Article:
Posts tagged job
What I Realized about Managing Your Own Career - Journal Entry
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Disclaimer: This story is a work of fiction. Names, places and events are either the products of the author’s neurotic imagination or used in a fictitious manner. Any resemblance to actual persons, living or dead, or actual events is purely coincidental. That is, unless you find the main character to be wise, charming and likable. In that case, it's definitely me.

Journal entry: December 24

You know what I realized today? There is a huge difference between "getting a job" and "making money."

If you only know how to "make money" by "getting a job," you can feel like you are trapped in a box with very few other options.

Me, I always liked the security of a box. And if I'm honest with myself, given the chance...today, I would probably scramble right back into a box. It gives me borders. It gives me predictability. It serenades me…

"Don't worry . . . about a thing,

'Cause every little thing gonna be all right"

There I was, building a great life for myself. A life in part, made possible by the box. I had my family and health, lived in a great neighborhood, did interesting work, and could even afford some of the nicer things in life.

Until one day . . . I got inauspiciously chucked out of the box.

And to get a little meta for a moment, I'm escorted out of the box by Security with years of accumulated personal belongings stuffed into a box. How’s that for Christmas present? I’m told he rest to be shipped to me later. Free shipping, or course. They wouldn't be THAT cruel!

And guess what?

It's not that easy for me to get back into my box or any other box.

Why not?

O let me count the reasons!

1) My salary no longer fits reasonably inside the box

2) I’ve outgrown the box professionally and don’t really fix inside it anymore

3) I've never paid attention to what was outside the box so I am clueless about what other boxes really want

3) I've never had to fight, climb or sneak into another box so I'm terrible at it

4) Unbeknownst to me, my box was an endangered species and there just aren't that many other boxes like it out there

5) The process of getting accepted into a box is like preparing for the Olympics. Qualifier after qualifier and you can knocked out at any point. I hope it doesn't take 4 years!

So what's the lesson for today?

Don't get me wrong. I'm not anti-box. I'm pro-options. I'm pro-awareness. And starting today, I'm PROACTIVE so I wrote the manifesto below as a reminder to myself.

Don't Get Boxed Manifesto

1. Starting today, I'll learn how to earn a living with or without a box.

2. If I ever go back into a box, I will make it a priority to pop my head out on a regular basis so I know what is going on.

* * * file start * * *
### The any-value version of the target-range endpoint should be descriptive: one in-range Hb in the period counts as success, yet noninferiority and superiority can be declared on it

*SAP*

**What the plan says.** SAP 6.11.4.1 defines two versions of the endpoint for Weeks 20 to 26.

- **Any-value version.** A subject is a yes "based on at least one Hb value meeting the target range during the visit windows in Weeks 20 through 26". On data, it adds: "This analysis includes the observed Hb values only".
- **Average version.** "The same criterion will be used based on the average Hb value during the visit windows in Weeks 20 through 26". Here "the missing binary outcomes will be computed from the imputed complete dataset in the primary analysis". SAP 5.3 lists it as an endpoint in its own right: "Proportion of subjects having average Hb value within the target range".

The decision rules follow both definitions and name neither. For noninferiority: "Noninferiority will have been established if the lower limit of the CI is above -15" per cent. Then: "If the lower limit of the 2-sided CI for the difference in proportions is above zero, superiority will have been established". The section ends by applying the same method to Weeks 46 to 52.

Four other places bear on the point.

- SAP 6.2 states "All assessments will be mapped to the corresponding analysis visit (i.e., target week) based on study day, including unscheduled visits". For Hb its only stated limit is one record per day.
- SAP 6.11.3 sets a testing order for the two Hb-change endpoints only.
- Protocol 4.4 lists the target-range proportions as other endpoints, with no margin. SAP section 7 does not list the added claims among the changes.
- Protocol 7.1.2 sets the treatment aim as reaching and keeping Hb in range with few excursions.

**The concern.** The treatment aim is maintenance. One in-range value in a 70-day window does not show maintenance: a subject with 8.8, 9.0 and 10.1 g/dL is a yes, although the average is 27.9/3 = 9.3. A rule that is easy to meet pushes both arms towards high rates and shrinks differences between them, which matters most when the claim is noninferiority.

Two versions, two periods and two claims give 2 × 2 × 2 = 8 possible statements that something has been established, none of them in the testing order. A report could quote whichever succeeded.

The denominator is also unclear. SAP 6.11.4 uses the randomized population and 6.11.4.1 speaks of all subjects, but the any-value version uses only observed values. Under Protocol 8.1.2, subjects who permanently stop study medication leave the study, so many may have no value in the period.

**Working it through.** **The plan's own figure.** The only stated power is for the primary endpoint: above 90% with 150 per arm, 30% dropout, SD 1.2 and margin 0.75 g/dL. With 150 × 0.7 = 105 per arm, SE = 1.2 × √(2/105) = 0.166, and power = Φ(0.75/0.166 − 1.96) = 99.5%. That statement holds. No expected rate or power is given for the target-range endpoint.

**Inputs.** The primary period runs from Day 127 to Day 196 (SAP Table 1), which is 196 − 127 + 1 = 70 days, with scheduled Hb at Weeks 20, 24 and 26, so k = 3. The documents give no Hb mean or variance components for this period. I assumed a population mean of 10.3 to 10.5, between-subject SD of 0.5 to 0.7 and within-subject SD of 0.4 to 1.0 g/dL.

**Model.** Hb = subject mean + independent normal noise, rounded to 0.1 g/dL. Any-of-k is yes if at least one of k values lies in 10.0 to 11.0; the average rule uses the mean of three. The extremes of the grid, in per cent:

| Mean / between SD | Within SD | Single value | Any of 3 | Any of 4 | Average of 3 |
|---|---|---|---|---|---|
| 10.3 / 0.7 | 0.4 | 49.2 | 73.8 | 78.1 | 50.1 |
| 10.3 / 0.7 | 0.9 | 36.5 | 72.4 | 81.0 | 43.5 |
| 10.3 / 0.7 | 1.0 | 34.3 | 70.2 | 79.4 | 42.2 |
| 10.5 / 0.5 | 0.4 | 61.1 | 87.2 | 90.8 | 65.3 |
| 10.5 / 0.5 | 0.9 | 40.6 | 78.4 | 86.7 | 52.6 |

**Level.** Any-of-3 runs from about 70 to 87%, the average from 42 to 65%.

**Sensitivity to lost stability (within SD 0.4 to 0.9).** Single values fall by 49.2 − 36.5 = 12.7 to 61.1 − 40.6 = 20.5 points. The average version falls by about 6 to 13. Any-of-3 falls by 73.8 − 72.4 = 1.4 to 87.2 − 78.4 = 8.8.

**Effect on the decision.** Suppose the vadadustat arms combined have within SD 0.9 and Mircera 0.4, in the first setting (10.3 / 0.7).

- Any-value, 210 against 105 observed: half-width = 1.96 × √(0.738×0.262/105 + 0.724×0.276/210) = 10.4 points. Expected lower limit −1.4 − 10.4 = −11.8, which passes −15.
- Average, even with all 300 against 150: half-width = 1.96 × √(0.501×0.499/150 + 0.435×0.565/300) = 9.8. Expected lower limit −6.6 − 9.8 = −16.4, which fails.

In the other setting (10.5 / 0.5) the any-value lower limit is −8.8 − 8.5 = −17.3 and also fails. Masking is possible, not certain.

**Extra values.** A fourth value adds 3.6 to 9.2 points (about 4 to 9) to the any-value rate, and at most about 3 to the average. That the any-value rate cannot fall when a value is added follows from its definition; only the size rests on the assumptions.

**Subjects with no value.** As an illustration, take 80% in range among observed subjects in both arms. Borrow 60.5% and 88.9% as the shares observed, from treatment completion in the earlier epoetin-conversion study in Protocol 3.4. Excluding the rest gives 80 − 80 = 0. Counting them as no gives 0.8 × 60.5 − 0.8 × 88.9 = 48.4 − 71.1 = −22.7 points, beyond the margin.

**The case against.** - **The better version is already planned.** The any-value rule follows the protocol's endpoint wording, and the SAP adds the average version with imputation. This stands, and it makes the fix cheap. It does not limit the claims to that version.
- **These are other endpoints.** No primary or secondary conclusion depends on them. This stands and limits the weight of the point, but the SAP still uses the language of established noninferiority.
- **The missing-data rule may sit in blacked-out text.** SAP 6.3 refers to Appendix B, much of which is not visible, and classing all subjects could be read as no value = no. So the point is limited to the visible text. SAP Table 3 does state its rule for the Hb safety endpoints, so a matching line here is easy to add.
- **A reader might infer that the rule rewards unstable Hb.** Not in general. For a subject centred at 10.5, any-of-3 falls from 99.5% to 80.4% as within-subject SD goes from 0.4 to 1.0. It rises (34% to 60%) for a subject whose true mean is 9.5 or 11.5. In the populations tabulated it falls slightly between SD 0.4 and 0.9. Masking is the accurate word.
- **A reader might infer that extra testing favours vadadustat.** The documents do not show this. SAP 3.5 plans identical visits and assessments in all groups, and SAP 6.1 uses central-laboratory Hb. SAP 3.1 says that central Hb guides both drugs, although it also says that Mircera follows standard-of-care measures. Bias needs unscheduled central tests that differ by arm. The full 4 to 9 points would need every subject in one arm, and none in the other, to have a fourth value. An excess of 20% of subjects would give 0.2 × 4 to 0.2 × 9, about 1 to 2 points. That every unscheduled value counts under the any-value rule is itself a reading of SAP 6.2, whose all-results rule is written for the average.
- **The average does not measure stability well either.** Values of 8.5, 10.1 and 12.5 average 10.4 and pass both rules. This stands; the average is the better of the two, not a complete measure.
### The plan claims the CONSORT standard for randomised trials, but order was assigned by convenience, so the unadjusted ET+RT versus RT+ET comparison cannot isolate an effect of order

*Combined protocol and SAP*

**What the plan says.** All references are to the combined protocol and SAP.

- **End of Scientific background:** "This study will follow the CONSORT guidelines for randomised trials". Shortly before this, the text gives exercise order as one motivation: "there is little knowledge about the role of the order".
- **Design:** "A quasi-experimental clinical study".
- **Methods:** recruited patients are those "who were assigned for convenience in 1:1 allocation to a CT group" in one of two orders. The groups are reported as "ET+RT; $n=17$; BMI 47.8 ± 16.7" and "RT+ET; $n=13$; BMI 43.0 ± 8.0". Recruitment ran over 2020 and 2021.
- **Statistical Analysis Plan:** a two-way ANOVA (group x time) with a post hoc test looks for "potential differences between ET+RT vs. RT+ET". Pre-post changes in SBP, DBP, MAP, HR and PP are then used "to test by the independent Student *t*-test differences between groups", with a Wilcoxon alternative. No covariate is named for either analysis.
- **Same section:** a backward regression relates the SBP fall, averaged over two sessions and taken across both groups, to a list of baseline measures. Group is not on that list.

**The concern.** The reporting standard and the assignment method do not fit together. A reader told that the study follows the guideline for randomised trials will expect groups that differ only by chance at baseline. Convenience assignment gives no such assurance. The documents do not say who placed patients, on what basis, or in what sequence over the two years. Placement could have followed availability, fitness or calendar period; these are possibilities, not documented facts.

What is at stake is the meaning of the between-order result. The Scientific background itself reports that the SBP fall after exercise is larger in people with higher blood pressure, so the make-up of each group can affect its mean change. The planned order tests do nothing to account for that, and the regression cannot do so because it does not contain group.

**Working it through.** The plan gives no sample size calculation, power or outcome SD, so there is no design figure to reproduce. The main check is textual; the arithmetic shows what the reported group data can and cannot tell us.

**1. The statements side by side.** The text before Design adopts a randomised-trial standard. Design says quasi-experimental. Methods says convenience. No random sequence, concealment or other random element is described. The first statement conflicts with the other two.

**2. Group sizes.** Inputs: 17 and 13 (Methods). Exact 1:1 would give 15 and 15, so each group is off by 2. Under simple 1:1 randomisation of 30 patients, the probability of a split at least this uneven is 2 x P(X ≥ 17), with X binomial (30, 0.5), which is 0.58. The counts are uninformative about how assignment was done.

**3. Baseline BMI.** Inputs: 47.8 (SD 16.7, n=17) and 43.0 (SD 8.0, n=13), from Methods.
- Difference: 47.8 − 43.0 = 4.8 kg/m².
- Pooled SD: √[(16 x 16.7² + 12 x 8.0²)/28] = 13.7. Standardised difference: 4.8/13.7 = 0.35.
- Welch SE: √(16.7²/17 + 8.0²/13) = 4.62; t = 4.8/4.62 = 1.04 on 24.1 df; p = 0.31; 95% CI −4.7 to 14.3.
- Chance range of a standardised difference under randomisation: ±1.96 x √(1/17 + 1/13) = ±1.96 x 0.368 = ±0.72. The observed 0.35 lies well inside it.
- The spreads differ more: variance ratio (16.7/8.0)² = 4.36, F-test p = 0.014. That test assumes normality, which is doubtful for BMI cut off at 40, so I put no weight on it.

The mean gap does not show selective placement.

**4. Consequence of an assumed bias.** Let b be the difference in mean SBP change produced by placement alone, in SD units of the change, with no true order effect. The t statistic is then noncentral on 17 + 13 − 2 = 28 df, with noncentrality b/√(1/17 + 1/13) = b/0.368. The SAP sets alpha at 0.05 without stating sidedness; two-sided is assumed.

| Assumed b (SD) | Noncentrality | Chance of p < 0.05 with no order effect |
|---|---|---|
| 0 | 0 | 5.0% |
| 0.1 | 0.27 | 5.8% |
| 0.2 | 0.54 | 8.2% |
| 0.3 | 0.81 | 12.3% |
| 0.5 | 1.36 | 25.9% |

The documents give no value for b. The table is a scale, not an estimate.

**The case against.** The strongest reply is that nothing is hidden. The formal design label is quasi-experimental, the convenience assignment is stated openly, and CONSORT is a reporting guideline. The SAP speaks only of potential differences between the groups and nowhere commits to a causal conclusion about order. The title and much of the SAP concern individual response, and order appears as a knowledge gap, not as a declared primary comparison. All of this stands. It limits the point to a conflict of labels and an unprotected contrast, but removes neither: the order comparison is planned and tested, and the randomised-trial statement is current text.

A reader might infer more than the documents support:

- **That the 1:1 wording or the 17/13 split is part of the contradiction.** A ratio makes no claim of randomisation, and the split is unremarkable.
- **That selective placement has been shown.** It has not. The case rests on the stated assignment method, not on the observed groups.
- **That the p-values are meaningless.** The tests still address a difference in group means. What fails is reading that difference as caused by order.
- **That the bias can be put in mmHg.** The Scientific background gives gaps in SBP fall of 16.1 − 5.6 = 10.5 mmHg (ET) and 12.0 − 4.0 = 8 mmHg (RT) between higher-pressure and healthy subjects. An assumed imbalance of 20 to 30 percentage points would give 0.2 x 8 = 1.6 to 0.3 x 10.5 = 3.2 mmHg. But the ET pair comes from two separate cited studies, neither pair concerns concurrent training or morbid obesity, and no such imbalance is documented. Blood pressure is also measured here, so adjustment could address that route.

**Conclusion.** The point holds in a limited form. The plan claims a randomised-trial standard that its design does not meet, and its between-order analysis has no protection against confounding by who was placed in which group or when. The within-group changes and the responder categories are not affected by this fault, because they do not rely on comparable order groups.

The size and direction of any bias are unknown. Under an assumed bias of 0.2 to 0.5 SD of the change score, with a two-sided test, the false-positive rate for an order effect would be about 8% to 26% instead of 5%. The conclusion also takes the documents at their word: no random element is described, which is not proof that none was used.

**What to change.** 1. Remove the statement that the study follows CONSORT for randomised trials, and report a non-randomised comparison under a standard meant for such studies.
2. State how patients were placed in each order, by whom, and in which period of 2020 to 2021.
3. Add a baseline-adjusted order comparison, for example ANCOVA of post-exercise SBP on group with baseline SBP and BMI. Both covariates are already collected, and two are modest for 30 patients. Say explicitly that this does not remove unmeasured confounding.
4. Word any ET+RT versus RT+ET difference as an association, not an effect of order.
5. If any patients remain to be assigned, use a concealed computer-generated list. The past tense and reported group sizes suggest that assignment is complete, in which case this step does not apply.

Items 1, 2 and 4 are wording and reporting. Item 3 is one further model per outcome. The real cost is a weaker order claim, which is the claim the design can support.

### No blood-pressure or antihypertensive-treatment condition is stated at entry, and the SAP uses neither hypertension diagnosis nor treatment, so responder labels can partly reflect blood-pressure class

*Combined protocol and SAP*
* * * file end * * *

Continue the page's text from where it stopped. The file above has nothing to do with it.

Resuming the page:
3. I'll keep all my skills sharp and be open to opportunities to make money outside of the box.

4. If I start to outgrow the box, I will not allow myself to get trapped in the box by my own fears, inertia or lack of imagination.

Do you feel like you are trapped in a box? Have you every been chucked out of perfectly good box? How did you respond? Let me know. I’d love to hear from you…

How to Ace Your Interview
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I love it when a junior person asks me for career advice.

It’s not because it makes me feel smarter or because I enjoy mentoring, although both of these are true. The number one reason is because it helps me remember lessons that I might otherwise forget.

As we move up in our careers, we run the risk of forgetting the fundamentals that helped us get here. Seizing the opportunity to reflect in response to a question is a useful antidote.

Recently, a friend asked me a question about interviewing. I could have given him the usual glib answers (e.g., research the company, be prepared with questions, have great stories), but I stopped and really thought about it. The result was I reminded myself of an important principle when it comes to making an effective connection while interviewing. A lightly edited version of our exchange is below.

________________________

Hi Joe,

A copy of my resume is attached to this message. I've put some thought into those questions and I've come up with the following regarding KPMG:

1. What values and traits do you find management and hiring professionals within your firm look for most in new associate candidates?

2. [intentionally omitted]

Thanks,

B.J.

_________________________

Hi B.J.,

Great questions. I've interviewed a ton over the years and failed to get the job many times so I'm sharing from my experience. In hindsight I look at this question very differently. One can't actually answer it in a helpful way because the lever you are looking for is something else entirely. Instead, I'd ask what skills do you need and what preparation should you do to strongly connect with each interviewer in front of you? And once you are connected, how can you lead them to believe (honestly) that hiring you will be the best outcome for them, their group, and the organization? They are the protagonist, not you. That's what gives you the best chance.

Good luck!

Joe

_________________________

So remember, for the next time, treat each person you meet during your interview as the protagonist. You already have been screened as qualified for the job. Your mission is to show each person how you will help them in their story. Along the way you may find out you don’t want to be a part of their story and that’s okay, too.

Your Move: What have you found to be the most effective thing(s) in preparing for and succeeding in interviews?